Vampire Academy (2014) / Comedy-Horror
MPAA Rated: PG-13 for violence, bloody images, sexual content, and language
Running Time: 104 min.
Cast: Zoey Deutch, Lucy Fry, Danila Kozlovsky, Olga Kurylenko, Gabriel Byrne, Sarah Hyland, Joely Richardson, Cameron Monaghan, Dominic Sherwood, Sami Gayle, Claire Foy, Ashley Charles, Chris Mason, Ben Peel
Director: Mark Waters
Screenplay: Daniel Waters (based on the novel by Richelle Mead)
Review published February 10, 2014
Vampire Academy is the kind of movie I dread. It's the worst kind of bad movie -- a movie that is not good enough to enjoy and so consummately lame, it's not even enjoyable making fun of. Five minutes in you'll realize that staring at the movie screen is not much more engaging than it had been before the lights went out and images were projected upon it.
Not only is it dreadfully bland, but it's a few years too late to the party. The Twilight saga has already run its course for the tweenage crowd, as well as the Harry Potter series -- the two franchises that feel like they've been jammed together thematically on top of a black comedy clique flick in order to create this mash-up. Except it isn't anywhere in the league of those films, feeling very much like an extended pilot for a proposed TV series on the CW that has somehow been mistakenly released to movie theaters instead. It's egregiously unoriginal thinking, with yet another young adult series of novels mined and served in the hope of drawing and keeping the same crowd coming back to see something else now that their favorite series has finished its triumphant box office releases.
This one is a snarky and self-satisfied adaptation based on the first in a series of six novels by Richelle Mead, which follows several different kinds of vampires who all have their own brands of unique magic. There's the benign Moroi, the vicious Strigoi who hate them, and the Dhampirs, who are a mix of human and vampire who protect the Moroi. One of those Dhampirs is Rose Hathaway (Deutch, Beautiful Creatures), who is charged with the protection of a royal heiress Moroi named Lissa Dragomir (Fry, "Mako Mermaids"), to whom she is bonded with a telepathic link. The two young magical women find themselves heading back to St. Vladimir's Academy after unsuccessfully trying to make it on their own in the world of mortals in Oregon. Love, danger and hissyfits ensue.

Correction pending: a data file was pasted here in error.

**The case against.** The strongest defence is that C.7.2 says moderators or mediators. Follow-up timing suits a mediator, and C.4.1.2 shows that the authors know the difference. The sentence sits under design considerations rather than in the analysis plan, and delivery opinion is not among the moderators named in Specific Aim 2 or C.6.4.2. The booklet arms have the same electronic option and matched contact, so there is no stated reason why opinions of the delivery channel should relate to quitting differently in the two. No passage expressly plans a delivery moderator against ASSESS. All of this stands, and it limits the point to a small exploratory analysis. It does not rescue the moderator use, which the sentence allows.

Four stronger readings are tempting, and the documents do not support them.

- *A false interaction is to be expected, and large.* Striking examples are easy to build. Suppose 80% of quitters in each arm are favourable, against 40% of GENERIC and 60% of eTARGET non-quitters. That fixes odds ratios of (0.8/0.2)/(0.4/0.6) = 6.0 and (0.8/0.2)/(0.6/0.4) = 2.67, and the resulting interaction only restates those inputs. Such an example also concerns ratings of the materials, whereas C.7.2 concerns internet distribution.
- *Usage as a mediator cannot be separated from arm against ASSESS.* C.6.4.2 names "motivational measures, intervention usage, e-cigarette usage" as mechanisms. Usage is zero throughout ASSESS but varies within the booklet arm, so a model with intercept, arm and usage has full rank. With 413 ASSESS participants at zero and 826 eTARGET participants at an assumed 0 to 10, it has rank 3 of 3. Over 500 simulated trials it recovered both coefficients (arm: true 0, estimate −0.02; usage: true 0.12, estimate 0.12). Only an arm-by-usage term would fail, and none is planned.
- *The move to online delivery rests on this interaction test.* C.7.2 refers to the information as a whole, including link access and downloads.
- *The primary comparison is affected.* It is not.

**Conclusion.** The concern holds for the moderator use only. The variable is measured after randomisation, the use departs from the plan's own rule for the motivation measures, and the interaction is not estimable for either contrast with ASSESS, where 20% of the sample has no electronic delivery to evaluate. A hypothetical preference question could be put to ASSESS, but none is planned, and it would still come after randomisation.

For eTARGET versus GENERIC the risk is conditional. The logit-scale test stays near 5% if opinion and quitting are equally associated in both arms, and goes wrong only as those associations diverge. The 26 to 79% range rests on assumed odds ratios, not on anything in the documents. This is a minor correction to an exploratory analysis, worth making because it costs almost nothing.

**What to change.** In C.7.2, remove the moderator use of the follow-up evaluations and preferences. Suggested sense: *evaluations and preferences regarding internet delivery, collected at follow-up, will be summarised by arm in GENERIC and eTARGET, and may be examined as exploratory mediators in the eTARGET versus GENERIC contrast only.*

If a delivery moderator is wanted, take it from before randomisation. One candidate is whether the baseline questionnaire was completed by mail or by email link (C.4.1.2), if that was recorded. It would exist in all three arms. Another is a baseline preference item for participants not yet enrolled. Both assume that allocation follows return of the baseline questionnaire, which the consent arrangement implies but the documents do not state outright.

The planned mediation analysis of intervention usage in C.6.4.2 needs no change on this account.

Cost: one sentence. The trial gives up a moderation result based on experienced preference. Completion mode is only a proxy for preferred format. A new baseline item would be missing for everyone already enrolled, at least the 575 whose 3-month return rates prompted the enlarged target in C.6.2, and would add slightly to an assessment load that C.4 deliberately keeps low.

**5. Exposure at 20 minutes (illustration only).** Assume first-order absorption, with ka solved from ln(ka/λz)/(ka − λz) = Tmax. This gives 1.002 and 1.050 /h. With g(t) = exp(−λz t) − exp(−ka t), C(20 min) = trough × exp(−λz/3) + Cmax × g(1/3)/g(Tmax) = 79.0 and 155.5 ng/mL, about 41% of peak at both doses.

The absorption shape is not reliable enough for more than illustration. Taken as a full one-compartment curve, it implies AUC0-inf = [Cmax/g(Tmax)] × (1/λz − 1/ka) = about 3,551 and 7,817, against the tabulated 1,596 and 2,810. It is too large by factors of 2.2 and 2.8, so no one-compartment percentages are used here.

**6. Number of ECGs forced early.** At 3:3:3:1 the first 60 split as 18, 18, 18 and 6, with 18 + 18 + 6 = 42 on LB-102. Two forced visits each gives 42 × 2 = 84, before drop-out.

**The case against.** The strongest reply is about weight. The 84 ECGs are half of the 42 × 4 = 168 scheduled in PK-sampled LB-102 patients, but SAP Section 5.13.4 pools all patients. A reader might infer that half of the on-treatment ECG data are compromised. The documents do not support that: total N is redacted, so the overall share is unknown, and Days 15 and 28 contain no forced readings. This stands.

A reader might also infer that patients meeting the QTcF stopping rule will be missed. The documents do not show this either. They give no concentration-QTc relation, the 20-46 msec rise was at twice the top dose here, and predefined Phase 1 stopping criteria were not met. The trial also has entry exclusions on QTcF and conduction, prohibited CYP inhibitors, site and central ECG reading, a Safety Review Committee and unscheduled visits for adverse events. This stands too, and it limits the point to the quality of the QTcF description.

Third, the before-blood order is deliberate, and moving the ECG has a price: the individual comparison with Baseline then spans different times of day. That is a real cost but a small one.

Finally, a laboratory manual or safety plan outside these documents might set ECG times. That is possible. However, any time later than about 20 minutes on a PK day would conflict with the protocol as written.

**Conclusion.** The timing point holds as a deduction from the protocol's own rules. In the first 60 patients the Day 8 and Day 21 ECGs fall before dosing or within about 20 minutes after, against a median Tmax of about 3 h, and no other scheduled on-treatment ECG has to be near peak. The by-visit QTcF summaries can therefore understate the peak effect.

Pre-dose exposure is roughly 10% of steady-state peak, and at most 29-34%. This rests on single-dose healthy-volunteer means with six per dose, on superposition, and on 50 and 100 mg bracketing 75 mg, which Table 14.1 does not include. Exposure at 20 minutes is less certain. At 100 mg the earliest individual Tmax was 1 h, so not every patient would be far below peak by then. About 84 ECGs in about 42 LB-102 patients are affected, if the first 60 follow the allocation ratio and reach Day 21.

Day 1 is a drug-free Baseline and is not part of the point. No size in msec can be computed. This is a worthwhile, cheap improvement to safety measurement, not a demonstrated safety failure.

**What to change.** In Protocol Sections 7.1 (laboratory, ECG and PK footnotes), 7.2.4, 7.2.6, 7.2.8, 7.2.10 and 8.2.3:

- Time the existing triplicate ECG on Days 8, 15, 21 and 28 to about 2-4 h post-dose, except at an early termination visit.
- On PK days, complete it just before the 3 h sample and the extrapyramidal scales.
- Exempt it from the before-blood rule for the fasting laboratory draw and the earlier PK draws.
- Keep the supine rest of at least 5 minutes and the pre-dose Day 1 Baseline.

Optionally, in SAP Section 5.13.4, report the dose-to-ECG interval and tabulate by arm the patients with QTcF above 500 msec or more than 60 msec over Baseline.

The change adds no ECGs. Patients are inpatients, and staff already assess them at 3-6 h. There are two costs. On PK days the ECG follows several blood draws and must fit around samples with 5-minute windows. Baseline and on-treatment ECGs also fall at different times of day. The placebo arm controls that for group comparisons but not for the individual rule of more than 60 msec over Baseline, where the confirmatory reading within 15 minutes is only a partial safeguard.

It gets even more confusing than this, as there appears to be a great deal of backstory to the Academy and its inhabitants that are crammed with references to vampire mythology, family origins, and the various uses of magic that seem important to know but never explained in great detail. In the place of basic exposition are a plethora of cutesy scenes of characters either training for inevitable battles, flirting with the opposite sex, or making trouble for members of the same sex in typical high school comedy fashion. Mark Waters exasperatedly directs all of this dense dialogue with extreme urgency, as if it were a full season of a television show that must somehow be winnowed down into the restrictive confines of a 100-minute film. If you're not already well versed in the book series (as I often say, if you have to read a book to understand a movie, it's not a very good movie), it's a dizzying and disheartening experience to try to follow just on plot alone, never mind how little entertainment value it holds otherwise.
The one thing that might give a beleaguered film critic some hope for finding a silver lining on this very dark cloud is that it features the aforementioned direction of Mark Waters, who helmed some pretty good flicks for girls in the form of Mean Girls and Freaky Friday. It also is written by his brother, Daniel Waters, who penned one of the very best in the darkly comic high school movie genre with Heathers. If there is a duo that should be able to knock a film featuring girls forming friends and fighting for social dominance in a best-selling franchise kick-off out of the park, it is these two. But then again, with Mark being 49 years old and Daniel being 51, perhaps they are several decades removed from making the kind of pop culture-literate film that will appeal to the teenage girls the books are aimed squarely at.
The tagline on the poster reads, "They suck at school." That's two words too many.
©2014 Vince Leo